# Penetration of light in the atmosphere

While I was considering an answer to this question, I wondered how much light that enters the atmosphere reaches the ground without colliding with air molecules—if any. I've taken a good bit of physics course (not optics, yet), but I'm not really sure how light interacts with gases or other transparent material. I've always thought that it's periodically absorbed and then reemitted at a similar or identical angle and energy. I know I'll learn about it at some point, and I'll probably read up on it sooner than that, but to make it more fun, I'll ask these questions first:

What fraction of the light that enters the earth's atmosphere reaches the ground "unmolested"—without ever colliding with an air molecule? Is there practically any?

If no light can traverse the atmosphere without interacting with air, then what fraction of it reaches the ground without significant changes to its direction and/or energy? I imagine that this has a frequency dependency (i.e. the sky is blue, UV filtering).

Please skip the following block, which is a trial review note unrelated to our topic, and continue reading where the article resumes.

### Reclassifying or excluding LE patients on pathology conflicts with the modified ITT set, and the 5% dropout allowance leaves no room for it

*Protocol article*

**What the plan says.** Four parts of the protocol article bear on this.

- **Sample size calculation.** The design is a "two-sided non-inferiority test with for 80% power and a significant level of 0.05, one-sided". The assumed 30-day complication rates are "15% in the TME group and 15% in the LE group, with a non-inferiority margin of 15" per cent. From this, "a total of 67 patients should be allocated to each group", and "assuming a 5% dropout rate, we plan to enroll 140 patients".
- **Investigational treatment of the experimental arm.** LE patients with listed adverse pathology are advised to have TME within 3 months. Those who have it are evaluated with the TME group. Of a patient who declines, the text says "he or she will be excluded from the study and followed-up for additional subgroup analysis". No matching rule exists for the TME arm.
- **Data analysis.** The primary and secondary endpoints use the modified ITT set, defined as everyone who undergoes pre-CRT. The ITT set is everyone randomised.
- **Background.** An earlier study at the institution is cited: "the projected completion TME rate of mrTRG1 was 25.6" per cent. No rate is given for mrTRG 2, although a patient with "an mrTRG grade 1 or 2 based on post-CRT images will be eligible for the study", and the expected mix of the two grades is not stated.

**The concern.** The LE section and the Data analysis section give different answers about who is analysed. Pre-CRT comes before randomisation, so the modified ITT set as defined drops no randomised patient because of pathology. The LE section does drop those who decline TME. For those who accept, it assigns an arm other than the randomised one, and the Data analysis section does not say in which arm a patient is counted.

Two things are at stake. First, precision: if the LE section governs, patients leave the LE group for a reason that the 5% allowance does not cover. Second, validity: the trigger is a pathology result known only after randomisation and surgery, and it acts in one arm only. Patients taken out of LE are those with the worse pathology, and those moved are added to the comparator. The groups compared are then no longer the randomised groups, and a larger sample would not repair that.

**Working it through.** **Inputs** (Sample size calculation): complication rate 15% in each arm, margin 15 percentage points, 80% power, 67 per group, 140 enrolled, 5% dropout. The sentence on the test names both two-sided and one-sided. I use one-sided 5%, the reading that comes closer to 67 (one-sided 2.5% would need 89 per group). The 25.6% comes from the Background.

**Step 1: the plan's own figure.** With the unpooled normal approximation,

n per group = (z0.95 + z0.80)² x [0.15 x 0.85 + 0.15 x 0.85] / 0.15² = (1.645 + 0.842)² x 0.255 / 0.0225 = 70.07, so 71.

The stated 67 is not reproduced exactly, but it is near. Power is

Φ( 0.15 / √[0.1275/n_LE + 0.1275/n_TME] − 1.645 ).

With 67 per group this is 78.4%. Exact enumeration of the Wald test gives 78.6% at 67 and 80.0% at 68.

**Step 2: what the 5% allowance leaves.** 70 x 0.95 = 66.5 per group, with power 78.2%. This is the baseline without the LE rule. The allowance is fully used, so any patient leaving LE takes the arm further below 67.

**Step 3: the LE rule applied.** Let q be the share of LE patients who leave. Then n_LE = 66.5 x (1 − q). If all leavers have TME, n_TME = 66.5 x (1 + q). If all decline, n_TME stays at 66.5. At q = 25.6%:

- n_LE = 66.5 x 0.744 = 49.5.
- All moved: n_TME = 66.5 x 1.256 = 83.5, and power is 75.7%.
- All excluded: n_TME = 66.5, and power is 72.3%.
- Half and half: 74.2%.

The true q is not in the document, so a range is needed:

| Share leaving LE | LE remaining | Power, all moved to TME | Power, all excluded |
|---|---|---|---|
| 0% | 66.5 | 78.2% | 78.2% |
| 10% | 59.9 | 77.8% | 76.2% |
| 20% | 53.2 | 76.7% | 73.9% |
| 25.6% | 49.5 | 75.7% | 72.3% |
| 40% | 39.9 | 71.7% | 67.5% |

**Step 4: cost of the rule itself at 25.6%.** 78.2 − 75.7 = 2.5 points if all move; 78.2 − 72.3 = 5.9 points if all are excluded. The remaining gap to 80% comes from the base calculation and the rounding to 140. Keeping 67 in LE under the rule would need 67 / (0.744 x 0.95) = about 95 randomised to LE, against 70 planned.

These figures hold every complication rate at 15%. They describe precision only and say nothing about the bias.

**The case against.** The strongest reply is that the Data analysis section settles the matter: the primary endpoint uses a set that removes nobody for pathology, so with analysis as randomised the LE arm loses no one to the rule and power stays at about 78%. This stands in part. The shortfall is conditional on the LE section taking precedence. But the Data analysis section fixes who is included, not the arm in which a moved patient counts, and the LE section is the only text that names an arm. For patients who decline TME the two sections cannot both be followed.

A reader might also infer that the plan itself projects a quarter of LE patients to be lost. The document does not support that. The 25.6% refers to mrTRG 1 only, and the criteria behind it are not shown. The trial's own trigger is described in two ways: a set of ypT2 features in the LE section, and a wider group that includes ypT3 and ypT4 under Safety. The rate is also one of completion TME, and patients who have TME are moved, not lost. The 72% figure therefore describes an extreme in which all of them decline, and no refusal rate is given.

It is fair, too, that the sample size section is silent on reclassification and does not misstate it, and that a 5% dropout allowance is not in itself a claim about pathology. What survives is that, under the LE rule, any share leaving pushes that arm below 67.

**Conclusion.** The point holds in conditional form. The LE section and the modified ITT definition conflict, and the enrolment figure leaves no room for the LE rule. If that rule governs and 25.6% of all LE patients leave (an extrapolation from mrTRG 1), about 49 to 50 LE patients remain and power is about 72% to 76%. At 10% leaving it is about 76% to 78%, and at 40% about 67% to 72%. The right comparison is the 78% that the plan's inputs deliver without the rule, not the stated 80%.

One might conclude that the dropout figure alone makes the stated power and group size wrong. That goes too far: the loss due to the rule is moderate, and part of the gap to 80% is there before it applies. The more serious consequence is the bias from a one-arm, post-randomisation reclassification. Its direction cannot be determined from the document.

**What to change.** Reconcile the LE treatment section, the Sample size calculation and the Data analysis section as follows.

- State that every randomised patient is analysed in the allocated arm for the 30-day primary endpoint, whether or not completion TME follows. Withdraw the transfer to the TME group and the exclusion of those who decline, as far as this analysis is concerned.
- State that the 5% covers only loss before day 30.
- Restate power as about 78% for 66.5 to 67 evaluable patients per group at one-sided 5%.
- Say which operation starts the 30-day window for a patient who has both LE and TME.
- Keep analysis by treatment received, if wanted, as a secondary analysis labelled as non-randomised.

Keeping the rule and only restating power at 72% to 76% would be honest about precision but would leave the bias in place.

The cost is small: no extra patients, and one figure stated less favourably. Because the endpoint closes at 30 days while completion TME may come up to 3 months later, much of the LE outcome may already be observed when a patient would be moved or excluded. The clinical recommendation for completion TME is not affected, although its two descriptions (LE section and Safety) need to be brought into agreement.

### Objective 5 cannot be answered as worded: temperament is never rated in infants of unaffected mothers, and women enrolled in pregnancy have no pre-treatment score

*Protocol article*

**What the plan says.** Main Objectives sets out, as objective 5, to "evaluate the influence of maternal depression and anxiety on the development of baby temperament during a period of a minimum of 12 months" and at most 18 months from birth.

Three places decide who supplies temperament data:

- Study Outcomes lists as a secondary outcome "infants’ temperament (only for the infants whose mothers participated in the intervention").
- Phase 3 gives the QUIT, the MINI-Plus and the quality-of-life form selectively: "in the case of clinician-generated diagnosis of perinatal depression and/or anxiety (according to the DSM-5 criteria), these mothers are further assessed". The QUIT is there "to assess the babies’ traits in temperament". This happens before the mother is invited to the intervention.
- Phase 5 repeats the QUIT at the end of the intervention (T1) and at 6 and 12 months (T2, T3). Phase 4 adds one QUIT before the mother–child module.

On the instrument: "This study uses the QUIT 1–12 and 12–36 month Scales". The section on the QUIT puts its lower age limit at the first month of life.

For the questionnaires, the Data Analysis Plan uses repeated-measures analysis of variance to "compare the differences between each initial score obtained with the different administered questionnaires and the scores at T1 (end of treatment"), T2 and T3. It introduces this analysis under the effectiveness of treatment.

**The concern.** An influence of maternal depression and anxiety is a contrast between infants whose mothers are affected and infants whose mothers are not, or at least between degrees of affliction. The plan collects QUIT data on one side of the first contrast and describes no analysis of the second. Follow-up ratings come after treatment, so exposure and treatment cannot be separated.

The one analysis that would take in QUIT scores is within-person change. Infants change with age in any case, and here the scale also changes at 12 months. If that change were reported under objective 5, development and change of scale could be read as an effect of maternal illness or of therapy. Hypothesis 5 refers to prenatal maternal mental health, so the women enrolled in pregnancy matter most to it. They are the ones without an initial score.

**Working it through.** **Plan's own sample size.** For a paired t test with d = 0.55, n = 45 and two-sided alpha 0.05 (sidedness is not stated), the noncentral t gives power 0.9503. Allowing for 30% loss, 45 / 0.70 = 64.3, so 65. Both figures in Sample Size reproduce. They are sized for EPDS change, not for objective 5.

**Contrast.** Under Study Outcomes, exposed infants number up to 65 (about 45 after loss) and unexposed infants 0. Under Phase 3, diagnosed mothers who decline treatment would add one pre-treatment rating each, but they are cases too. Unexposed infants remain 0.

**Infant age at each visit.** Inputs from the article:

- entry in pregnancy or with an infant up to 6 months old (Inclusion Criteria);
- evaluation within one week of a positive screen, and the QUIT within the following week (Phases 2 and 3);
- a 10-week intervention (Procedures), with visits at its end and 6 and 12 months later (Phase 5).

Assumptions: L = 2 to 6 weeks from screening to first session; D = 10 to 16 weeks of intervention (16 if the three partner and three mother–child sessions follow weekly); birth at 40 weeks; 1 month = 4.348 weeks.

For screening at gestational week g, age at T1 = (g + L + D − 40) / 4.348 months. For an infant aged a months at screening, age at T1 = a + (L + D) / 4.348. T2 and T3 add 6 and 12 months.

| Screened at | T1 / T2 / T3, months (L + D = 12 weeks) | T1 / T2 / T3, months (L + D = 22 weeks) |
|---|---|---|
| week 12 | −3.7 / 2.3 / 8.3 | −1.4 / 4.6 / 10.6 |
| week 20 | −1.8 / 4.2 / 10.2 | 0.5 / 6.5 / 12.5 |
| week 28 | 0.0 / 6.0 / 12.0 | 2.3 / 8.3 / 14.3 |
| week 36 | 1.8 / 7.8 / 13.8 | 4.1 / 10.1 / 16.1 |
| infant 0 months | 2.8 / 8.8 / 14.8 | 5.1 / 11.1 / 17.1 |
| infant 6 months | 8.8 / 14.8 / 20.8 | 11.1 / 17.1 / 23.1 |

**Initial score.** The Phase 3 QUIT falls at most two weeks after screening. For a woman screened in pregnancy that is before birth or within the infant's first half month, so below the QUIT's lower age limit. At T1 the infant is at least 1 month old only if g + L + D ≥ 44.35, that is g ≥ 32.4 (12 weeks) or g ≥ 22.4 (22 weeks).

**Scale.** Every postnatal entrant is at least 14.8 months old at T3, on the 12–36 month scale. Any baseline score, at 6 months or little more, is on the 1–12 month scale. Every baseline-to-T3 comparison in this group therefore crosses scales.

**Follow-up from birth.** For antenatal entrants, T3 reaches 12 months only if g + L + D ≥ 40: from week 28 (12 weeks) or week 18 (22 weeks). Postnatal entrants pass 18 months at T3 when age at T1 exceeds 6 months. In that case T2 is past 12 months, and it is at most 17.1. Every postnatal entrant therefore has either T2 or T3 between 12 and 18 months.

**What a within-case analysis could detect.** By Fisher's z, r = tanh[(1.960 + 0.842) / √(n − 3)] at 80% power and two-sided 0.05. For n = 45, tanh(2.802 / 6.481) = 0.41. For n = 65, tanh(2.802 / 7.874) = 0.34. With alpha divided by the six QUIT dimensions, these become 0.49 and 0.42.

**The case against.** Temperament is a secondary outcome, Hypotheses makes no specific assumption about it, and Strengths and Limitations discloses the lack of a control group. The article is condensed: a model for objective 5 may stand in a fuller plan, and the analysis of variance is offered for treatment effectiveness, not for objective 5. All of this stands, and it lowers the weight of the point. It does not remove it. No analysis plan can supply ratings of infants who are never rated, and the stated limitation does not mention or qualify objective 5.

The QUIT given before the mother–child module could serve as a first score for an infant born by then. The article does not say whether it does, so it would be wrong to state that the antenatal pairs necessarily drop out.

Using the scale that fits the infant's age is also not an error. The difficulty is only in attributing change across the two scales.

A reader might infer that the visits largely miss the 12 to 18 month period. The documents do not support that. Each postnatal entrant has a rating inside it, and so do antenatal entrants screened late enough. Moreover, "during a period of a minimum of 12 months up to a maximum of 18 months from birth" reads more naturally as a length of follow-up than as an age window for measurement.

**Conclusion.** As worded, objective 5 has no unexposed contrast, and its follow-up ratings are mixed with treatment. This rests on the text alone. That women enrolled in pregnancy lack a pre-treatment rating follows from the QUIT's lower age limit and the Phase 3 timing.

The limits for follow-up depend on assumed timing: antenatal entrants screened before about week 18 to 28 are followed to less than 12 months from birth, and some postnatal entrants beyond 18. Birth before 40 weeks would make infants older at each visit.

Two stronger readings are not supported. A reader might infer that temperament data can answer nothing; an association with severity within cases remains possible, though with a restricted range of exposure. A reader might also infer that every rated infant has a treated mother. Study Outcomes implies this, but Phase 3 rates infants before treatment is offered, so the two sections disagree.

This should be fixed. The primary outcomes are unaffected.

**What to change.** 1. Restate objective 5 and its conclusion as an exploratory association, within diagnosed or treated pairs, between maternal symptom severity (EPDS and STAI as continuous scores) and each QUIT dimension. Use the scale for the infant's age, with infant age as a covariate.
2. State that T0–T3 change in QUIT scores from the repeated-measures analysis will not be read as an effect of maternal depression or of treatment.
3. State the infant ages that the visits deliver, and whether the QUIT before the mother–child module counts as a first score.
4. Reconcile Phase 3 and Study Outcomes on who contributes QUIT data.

Well, there you have it. Now I'm going to try to focus on my real homework.

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The light you see as the image of the Sun on the sky is basically undeflected.
http://en.wikipedia.org/wiki/Diffuse_sky_radiation says it is 75 % when the Sun is high and the sky is clear. The frequency dependency is due to Rayleigh scattering.
For the cloudy sky the fraction is much smaller, up to many orders smaller than unity (maybe 1 millionth part as a wild guess).

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